New Tool Makes It Easier for Patients in Clinical Trials to Report Side Effects

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It’s important for doctors and patients to discuss the side effects of treatment.

It’s important for doctors and patients to discuss the side effects of treatment.

The main role of clinical trials is to measure whether new cancer therapies shrink or control tumors. But increasingly, as cancer experts acknowledge the importance of patients’ quality of life, investigators are looking for ways to also scientifically evaluate the side effects of treatment.

“Over the past decade or so, we have increasingly recognized that we as clinicians under-detect some symptoms in our patients,” explains Ethan Basch, a medical oncologist and health outcomes researcher. “In clinical trials, this may mean that the burden of side effects on patients is underreported. Therefore, when we go to evaluate the risks and benefits of a new treatment, we often underestimate the risks.”

Previous studies have shown that the underreporting of side effects happens for a variety of reasons. Patients may focus on competing issues, such as test results, at appointments with their healthcare team and may also be reluctant to share their symptoms. Clinicians also may not fully document what patients tell them.

Some cancer patients may feel reluctant to discuss their side effects with their healthcare team.

Now a team funded by the National Cancer Institute (NCI) and led by investigators from Memorial Sloan Kettering and several other cancer centers has developed an effective system for measuring patients’ experiences during clinical trials. The group recently published an analysis of the tool’s effectiveness in the journal JAMA Oncology.

Validating a New System

The questionnaire — called the Patient Reported Outcomes version of the Common Terminology Criteria for Adverse Events, or PRO-CTCAE — asks patients 124 questions about 78 potential side effects, such as pain, fatigue, nausea, and skin problems. In the study, about 1,000 patients filled out the questionnaire once a week while they were in active treatment.

“The largest stakeholder in clinical research is the patient,” says Thomas Atkinson, head of the Behavioral Research Methods Core Facility at MSK and one of the study’s authors. “When we developed the questionnaire we worked with patients to determine which side effects they were able to measure and to develop simple, patient-friendly language that would allow us to capture these symptoms.”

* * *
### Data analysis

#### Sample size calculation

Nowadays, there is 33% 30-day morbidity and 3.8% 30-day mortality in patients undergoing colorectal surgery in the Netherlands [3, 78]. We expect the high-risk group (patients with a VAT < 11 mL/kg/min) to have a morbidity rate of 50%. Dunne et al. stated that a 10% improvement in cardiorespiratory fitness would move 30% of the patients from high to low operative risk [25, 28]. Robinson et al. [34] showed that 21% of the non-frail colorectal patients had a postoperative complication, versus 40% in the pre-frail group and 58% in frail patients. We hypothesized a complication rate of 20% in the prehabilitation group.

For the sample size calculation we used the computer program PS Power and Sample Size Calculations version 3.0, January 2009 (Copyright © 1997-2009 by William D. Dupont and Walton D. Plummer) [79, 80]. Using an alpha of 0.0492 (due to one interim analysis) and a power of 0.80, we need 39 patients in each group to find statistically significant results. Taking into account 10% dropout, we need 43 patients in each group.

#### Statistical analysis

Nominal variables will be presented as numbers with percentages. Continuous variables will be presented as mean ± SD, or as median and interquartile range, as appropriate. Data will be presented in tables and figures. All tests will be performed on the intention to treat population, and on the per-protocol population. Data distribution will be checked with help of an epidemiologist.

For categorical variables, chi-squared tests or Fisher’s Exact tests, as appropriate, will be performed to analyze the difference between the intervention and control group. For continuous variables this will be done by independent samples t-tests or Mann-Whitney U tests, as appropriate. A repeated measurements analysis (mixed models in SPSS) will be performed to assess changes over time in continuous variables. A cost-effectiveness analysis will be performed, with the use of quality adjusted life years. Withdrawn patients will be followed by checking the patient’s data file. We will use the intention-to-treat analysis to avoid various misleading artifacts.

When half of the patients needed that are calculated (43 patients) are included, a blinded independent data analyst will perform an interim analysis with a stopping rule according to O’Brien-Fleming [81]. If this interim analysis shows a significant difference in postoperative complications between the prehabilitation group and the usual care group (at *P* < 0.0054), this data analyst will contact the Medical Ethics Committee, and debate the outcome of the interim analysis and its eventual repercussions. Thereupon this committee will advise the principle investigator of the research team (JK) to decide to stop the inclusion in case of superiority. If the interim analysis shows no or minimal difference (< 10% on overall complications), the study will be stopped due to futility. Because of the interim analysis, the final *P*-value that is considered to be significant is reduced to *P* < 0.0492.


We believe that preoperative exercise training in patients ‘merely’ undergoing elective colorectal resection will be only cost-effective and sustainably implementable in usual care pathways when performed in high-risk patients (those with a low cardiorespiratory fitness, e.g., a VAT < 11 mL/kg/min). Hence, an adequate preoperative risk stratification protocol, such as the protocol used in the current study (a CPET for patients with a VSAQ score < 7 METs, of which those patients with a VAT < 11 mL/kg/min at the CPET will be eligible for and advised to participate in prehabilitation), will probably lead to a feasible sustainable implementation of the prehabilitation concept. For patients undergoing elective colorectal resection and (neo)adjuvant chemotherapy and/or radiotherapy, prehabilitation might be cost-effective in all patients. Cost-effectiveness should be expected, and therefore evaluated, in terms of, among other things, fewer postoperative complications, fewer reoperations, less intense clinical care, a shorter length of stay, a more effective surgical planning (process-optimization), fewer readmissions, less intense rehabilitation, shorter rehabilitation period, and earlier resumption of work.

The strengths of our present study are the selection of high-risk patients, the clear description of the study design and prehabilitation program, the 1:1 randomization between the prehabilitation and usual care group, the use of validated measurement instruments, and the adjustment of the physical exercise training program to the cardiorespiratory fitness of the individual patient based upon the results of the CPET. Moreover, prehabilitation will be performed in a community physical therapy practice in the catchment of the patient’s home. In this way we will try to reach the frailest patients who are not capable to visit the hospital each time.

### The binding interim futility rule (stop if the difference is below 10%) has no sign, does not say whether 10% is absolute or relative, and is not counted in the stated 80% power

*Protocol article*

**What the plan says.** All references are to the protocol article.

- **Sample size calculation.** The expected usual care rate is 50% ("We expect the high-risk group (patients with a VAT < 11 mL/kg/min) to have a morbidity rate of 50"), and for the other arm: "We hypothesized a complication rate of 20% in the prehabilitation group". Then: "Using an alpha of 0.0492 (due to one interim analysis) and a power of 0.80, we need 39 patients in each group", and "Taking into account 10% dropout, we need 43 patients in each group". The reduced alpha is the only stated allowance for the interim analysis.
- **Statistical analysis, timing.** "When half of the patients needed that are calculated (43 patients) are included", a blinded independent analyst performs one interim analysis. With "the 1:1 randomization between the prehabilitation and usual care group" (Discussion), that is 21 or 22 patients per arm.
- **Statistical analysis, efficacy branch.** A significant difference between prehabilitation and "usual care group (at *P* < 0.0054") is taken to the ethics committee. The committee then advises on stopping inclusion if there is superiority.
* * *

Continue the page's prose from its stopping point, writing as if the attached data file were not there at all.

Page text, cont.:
The largest stakeholder in clinical research is the patient.
Thomas Atkinson outcomes researcher

The patients filled out the questionnaire before each of their appointments, including when they were seen for follow-up care. The researchers compared those results against already established ways to measure symptoms, including reports from clinicians, data on the characteristics of the patients’ tumors and treatments, and prescription information.

Statistical analysis comparing the information found that the PRO-CTCAE was accurate when compared with standard measurement tools. Researchers believe the tool also will greatly increase the likelihood that side effects will be conveyed to clinicians.

“A study that assesses this many symptoms is really unprecedented,” says Dr. Basch, an outcomes researcher at MSK who is also affiliated with the Lineberger Cancer Center at the University of North Carolina and is the study’s senior author. “The fact that we were able to validate 124 items is a methodological breakthrough in many ways.”

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Measuring Patients’ Experiences

“Patients who take part in clinical trials are active partners in the work and are very enthusiastic about participating in different aspects of research,” Dr. Basch adds. “The majority of patients who participated in this study and regularly filled out the questionnaire said that they found it valuable and that it helped them to have better discussions with their doctors and nurses.”

Patients who take part in clinical trials are [our] active partners.
Ethan Basch oncologist and outcomes researcher

Both researchers explain that once the new tool is adopted by the NCI, they expect it will be integrated into the clinical trials that the institute funds.

“This tool will impact clinical decision-making and may potentially influence which drugs are approved,” Dr. Atkinson says. “There may be situations where patients are expected to tolerate a treatment, yet they consistently report side effects that are severe enough to stop the treatment. On the flip side, there may be a drug that clinicians expect will be too toxic for patients to continue, and yet the patients report few or no side effects.”

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This study was funded by the National Cancer Institute under grants HHSN261200800043C, HHSN261201000063C, and HHSN261200800001E.